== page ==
Jump to content

How do you perform slow manual?


basstrials
 Share

Recommended Posts

Hi,there.It is beaten to death,but how do you people perform slow manual,with rear brake or without one,flat on?

I know it is mandatory for downhill stuffs and so,but i am a beginner,so i learning it on flat now.

Got first trials bike a while (old Giant Trial team ) and it is has 1040 wheelbase,which makes it first short one that i have,but it is way difficult to make manual

compared to my other bikes.To me,i feel more natural to try do it slowly and without brake,just use it to prevent looping out.I even change my pedals with plastic ones with small "something like pins" to makes things easier to bail out.Otherwise i ride with 5/10 and Tioga or Nukeproof pedals,they have much grip and i fear for my damaged knee,so i did swapped them out.

Have a nice day,dudes.

Link to comment
Share on other sites

Part of the problem with the Giant is that the chainstays are really long - that's not ideal for making it easy to manual. They're around 405mm on the Giant, whereas something like a Hex (or most comp frames these days) is 380mm. A few mm makes a big difference to how a bike rides, so you can imagine that a 25mm difference in chainstay length will be noticeable.

The main thing with this is that the initial lift on the manual will be harder, but it should mean it's fairly stable once you find the balance point. For manuals, there's no real 'best' way of doing them - if you look closely at videos of all the top riders, they all have different styles. If you're doing them particularly slow, doing them without the rear brake will be best though seeing as you won't have speed available to you to scrub off. It also looks and sounds a bit better too ;) 

  • Like 1
Link to comment
Share on other sites

On 1/28/2021 at 11:41 AM, Mark W said:

Part of the problem with the Giant is that the chainstays are really long - that's not ideal for making it easy to manual. They're around 405mm on the Giant, whereas something like a Hex (or most comp frames these days) is 380mm. A few mm makes a big difference to how a bike rides, so you can imagine that a 25mm difference in chainstay length will be noticeable.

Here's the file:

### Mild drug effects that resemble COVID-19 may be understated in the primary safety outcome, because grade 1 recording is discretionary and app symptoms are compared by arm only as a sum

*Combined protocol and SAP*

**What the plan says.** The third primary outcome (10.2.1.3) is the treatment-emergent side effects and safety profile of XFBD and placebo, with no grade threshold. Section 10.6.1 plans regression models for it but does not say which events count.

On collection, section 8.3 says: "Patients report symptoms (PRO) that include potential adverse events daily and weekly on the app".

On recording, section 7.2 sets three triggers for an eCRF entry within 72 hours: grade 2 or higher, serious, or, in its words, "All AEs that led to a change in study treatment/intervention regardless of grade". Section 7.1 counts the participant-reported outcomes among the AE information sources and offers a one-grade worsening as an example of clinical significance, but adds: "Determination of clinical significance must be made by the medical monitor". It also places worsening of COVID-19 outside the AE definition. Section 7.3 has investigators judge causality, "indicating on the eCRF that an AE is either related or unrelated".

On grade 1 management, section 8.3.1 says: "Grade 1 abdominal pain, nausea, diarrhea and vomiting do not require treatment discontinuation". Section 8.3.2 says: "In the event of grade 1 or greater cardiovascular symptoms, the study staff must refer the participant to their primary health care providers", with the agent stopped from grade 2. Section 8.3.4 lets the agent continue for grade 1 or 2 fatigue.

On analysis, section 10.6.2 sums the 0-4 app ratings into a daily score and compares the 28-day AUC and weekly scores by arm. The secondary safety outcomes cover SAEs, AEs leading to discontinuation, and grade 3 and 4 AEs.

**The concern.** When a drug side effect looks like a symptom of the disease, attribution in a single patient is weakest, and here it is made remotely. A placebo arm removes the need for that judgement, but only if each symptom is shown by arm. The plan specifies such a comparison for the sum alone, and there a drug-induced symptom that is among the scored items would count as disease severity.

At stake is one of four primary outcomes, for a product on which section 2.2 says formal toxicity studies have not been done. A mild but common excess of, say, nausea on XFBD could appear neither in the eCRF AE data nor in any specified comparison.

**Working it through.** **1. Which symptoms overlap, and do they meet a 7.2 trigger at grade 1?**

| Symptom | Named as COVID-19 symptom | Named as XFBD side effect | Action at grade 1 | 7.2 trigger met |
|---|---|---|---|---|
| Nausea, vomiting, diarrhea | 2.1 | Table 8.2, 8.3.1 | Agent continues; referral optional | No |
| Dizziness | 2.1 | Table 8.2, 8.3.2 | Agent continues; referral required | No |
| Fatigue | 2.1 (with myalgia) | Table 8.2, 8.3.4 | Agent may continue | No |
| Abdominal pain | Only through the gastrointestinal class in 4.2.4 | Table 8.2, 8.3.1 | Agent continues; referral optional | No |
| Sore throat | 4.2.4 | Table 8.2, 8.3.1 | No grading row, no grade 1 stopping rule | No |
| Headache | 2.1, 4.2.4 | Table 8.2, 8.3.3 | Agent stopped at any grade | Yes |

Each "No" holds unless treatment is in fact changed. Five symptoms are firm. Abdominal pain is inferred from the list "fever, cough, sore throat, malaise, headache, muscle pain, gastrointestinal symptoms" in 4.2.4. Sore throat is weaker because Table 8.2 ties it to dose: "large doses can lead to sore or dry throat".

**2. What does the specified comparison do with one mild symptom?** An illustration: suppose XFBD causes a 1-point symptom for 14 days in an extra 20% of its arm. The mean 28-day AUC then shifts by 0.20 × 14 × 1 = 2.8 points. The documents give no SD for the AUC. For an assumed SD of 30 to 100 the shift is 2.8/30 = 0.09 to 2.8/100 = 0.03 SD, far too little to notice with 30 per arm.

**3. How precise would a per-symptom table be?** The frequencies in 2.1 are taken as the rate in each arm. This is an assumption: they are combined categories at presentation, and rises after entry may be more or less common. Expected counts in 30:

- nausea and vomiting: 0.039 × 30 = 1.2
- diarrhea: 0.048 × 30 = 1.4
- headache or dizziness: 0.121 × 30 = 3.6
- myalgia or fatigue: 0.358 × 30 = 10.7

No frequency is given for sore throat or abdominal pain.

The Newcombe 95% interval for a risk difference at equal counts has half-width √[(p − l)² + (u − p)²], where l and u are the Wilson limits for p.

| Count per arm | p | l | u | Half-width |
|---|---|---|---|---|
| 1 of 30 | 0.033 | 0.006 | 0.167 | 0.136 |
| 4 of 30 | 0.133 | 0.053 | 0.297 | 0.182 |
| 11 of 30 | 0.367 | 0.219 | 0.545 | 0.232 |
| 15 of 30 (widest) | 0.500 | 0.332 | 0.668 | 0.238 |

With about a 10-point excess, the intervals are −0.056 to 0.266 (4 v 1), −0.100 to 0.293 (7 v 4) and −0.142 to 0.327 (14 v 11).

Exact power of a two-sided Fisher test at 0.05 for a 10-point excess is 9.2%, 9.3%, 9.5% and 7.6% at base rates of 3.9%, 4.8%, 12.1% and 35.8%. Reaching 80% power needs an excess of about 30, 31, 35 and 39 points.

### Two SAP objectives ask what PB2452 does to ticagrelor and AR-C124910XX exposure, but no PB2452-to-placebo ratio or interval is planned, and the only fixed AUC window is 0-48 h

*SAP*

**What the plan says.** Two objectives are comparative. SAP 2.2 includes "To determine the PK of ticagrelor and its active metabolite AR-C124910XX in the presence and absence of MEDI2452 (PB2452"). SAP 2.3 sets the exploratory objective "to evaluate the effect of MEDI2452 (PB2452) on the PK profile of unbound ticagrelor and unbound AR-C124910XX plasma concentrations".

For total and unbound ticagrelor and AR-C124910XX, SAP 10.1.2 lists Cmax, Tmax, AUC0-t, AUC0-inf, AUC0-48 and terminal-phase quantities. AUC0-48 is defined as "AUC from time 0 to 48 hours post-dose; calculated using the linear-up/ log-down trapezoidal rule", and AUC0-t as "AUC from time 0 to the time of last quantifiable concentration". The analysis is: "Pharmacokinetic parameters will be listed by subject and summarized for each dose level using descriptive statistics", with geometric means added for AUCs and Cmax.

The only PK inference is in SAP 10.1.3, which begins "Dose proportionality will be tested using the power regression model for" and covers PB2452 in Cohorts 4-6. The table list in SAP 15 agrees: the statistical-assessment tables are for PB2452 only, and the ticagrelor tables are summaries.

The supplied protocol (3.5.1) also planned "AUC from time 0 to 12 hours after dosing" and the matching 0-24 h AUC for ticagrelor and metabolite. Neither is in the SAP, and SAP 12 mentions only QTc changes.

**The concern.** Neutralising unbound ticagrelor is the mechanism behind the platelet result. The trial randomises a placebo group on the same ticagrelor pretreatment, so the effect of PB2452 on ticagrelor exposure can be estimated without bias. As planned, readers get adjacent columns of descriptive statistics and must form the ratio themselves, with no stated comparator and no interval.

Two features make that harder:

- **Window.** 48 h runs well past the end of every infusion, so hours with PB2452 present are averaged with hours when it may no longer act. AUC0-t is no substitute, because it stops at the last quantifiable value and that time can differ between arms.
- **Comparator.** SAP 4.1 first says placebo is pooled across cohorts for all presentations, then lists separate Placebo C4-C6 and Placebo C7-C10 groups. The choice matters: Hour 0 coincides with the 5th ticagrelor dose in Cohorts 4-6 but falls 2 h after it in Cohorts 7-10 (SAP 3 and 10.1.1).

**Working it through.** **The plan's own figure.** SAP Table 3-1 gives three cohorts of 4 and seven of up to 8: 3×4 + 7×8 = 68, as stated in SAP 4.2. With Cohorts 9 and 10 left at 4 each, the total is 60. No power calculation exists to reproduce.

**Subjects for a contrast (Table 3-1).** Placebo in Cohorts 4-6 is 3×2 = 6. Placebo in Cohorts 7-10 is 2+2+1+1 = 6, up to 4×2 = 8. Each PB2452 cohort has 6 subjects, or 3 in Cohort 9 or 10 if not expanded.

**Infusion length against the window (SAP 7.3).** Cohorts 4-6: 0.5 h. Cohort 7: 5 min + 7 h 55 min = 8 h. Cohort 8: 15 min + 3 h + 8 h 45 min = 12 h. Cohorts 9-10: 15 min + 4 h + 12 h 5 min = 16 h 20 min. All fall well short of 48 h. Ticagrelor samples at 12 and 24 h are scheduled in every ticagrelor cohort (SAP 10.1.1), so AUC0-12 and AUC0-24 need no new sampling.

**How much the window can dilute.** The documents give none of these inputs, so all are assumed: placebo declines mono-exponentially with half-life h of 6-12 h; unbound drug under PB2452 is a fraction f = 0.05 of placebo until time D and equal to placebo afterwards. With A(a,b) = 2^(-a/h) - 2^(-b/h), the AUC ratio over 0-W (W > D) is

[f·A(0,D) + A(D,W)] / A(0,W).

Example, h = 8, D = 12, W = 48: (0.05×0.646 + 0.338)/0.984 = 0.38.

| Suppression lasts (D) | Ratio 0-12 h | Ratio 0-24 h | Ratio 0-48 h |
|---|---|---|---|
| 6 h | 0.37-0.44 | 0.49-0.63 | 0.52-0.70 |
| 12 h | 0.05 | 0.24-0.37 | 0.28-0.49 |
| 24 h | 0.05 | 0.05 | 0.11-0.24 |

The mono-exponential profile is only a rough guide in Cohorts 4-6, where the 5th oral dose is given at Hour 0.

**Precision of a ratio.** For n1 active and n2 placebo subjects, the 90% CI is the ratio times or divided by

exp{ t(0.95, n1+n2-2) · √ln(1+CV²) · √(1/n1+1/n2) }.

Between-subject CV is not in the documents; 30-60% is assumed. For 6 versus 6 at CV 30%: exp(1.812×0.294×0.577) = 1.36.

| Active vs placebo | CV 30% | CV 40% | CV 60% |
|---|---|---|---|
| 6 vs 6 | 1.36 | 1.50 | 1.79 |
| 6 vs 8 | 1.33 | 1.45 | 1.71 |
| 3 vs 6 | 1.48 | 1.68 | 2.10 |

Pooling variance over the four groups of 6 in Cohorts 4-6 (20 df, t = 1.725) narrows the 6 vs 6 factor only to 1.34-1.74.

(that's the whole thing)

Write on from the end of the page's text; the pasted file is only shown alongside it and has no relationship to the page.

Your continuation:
The main thing with this is that the initial lift on the manual will be harder, but it should mean it's fairly stable once you find the balance point. For manuals, there's no real 'best' way of doing them - if you look closely at videos of all the top riders, they all have different styles. If you're doing them particularly slow, doing them without the rear brake will be best though seeing as you won't have speed available to you to scrub off. It also looks and sounds a bit better too ;) 

Yes it is hard.On my previous bike Genesis DJ,the chainstay was 425 mm,but with time i was able to do 3-4 meters and actually now riding this Giant,it is seems even more difficult.Maybe because i am not used to rear v brake,maybe because i am old and rusty .:lol:

Anyway,i still love challenge myself.Thank you all of you.

Link to comment
Share on other sites

The way I learnt was to go a decent pace on the flat or very slightly downhill and make sure when you pull up into it you go far enough or too far and control it with the rear brake. Gives you more time finding the balance point. Too low is unrecoverable, too high is not 

  • Like 1
Link to comment
Share on other sites

Thank you,everyone.I do practice,but the funny thing is,that i used to do it on my hardtail and now applied to my fully rigid and full-sus one,is way difficult.

I did watch a Youtube clip recently and guy there said,that back brake (even applied a bit) just makes bike out of it is balance point,so you should do ti trough hips movements and without using back brake...only if you looping out.

Edited by basstrials
Link to comment
Share on other sites

Join the conversation

You can post now and register later. If you have an account, sign in now to post with your account.

Guest
Reply to this topic...

×   Pasted as rich text.   Paste as plain text instead

  Only 75 emoji are allowed.

×   Your link has been automatically embedded.   Display as a link instead

×   Your previous content has been restored.   Clear editor

×   You cannot paste images directly. Upload or insert images from URL.

Loading...
 Share

  • Recently Browsing   0 members

    • No registered users viewing this page.
×
×
  • Create New...